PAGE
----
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The Soccer Injury Movement Screen (SIMS)

A Review of Research: Using SIMS, Could Fitness Professionals Develop More Efficient and Personalized Unilateral Training Programs?

 

The Soccer Injury Movement Screen (SIMS) could possibly be used as a performance assessment tool or limb asymmetry assessment tool. A strength coach or athletic trainer could use SIMS as a pre-training assessment to identify weaknesses and asymmetries in order to create a more efficient and effective training program for the athlete.

 

McGunn, Aus Der Funten, Whalan, Sampson, and Meyer (2018) suggested that the development of a soccer specific movement quality assessment has the possibility of benefitting performance by identifying athlete limb asymmetries along with strength and flexibility weaknesses. The Soccer Injury Movement Screen (SIMS) looks to fill this void in the soccer performance industry. The screen is comprised of five movements: Anterior Reach (AR), Single Leg Romanian Dead Lift (SLRDL), In Line Lunge (ILL), Single Leg Hop for Distance (SLHD) and Tuck Jump (TJ) (McGunn, 2018). Each of the 5 movements is assessed on a 10-point scoring system with the maximum number of points and worst possible score being 50. The best possible score, displaying no flaws in movement is 0. The entire scoring criteria and description of SIMS, including rationale for each movement and script for administration, is displayed below.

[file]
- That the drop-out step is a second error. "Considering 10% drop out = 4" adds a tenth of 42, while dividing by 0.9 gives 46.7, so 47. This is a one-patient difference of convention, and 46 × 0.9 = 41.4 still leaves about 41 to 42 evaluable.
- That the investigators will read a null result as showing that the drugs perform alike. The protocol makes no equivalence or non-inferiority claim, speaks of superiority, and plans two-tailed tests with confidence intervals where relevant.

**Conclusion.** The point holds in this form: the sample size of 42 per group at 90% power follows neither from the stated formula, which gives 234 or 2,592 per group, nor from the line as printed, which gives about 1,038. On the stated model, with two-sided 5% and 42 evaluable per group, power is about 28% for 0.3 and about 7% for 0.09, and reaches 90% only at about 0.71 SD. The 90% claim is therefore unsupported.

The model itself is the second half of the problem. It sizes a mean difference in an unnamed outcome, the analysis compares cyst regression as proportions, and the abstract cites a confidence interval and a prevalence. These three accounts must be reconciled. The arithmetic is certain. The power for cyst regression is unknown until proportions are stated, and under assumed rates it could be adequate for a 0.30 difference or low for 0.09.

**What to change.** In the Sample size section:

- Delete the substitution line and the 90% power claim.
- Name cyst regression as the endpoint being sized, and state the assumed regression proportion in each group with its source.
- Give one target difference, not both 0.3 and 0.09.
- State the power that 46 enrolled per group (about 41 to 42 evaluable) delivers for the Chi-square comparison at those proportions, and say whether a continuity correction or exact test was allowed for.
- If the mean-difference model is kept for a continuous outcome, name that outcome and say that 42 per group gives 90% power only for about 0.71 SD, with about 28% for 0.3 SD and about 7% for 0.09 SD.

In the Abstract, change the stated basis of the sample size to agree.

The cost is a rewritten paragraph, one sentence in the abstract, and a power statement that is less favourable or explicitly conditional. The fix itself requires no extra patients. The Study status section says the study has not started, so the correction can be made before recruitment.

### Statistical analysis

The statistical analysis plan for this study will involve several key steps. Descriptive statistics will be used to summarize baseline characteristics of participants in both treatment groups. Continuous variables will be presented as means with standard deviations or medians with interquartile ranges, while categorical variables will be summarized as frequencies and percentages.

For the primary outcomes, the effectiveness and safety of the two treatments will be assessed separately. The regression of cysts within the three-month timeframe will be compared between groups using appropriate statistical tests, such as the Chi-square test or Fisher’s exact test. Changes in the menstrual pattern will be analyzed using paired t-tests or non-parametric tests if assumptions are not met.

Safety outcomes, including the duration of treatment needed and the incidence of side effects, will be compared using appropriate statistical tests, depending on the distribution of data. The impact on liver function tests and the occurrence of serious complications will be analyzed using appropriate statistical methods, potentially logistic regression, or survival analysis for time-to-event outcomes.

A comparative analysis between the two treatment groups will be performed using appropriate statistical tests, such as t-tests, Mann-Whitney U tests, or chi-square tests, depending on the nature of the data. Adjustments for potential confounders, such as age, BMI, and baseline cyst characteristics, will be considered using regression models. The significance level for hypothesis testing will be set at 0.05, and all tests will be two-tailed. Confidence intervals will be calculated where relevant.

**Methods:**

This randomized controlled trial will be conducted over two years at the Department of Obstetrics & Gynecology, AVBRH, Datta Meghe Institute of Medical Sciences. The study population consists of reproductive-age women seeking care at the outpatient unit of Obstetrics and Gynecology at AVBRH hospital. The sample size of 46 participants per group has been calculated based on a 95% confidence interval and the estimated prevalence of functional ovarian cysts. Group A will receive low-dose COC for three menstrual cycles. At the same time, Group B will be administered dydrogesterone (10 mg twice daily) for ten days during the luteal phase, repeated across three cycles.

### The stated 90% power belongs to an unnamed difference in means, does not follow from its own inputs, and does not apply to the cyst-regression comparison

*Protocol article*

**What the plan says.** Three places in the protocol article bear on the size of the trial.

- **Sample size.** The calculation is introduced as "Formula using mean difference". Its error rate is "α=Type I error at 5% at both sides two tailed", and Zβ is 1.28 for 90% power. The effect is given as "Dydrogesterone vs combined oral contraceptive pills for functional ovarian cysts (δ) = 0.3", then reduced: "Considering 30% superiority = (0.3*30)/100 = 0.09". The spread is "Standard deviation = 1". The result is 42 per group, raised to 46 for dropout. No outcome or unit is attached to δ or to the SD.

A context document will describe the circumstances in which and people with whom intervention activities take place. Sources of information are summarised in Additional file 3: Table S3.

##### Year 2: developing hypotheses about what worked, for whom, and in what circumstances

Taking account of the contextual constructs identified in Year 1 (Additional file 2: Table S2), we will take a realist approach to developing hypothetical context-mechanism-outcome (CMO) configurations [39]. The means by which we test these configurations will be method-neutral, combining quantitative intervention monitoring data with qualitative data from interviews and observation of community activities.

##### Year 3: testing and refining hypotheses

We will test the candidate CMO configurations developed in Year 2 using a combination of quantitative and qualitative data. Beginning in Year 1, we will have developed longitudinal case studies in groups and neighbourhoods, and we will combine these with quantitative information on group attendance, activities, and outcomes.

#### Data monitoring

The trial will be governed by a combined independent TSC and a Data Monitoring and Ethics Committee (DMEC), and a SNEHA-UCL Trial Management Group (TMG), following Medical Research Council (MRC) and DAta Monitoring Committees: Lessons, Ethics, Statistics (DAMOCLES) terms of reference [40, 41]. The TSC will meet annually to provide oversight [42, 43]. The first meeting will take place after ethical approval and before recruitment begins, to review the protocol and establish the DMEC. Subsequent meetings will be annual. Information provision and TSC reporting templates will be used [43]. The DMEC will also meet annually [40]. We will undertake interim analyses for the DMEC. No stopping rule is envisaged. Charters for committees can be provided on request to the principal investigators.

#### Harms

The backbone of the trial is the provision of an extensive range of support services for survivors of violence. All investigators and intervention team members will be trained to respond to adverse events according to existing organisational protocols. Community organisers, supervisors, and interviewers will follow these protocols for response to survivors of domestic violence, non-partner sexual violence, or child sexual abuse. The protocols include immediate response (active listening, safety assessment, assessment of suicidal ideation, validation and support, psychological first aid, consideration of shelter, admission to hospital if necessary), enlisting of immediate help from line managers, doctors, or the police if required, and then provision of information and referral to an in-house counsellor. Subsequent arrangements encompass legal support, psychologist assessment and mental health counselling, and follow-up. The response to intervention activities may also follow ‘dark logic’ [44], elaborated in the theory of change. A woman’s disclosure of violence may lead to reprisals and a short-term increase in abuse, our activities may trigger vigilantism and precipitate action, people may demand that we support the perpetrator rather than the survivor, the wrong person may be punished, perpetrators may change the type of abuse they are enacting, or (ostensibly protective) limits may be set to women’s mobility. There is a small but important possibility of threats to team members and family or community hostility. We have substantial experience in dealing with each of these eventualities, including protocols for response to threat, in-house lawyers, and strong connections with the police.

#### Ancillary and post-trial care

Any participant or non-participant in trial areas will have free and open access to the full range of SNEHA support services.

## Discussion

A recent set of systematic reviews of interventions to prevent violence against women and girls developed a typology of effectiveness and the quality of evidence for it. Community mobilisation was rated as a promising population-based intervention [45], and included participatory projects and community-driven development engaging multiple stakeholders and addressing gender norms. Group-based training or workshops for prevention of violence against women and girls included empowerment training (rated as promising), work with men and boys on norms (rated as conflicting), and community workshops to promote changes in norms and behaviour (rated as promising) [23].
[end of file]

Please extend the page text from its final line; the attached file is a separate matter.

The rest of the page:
The Soccer Injury Movement Screen was first researched by McGunn et al. The Intra-and Inter-rater Reliability of The Soccer Injury Movement Screen (SIMS) was studied after initial development of the screen. It was concluded that present results indicated sufficient reliability for the SIMS to be considered useful for further research and applied practitioners. Due to the promise of this study, McGunn then used the SIMS in another study on 306 male semi-professional soccer players in Wales who agreed to participate. The purpose of this research was two-fold: First, to investigate the relationship between SIMS composite score and injury risk; second, to investigate the relationship between individual subtests comprising SIMS and injury risk. The question that this study worked to answer was: Is there a relationship between a soccer specific movement quality assessment and injury risk among semi-professional male soccer players. Researchers analyzed all noncontact, time-loss lower extremity injuries for the subjects and compared them to their initial SIMS composite score. They concluded that results indicated that SIMS composite score was not associated with any of the injury categories involved and that SIMS should not be used to categorize players into high and low risk groups. However, researchers suggested that SIMS could be used to help practitioners identify limb asymmetries or used for developments in performance enhancement.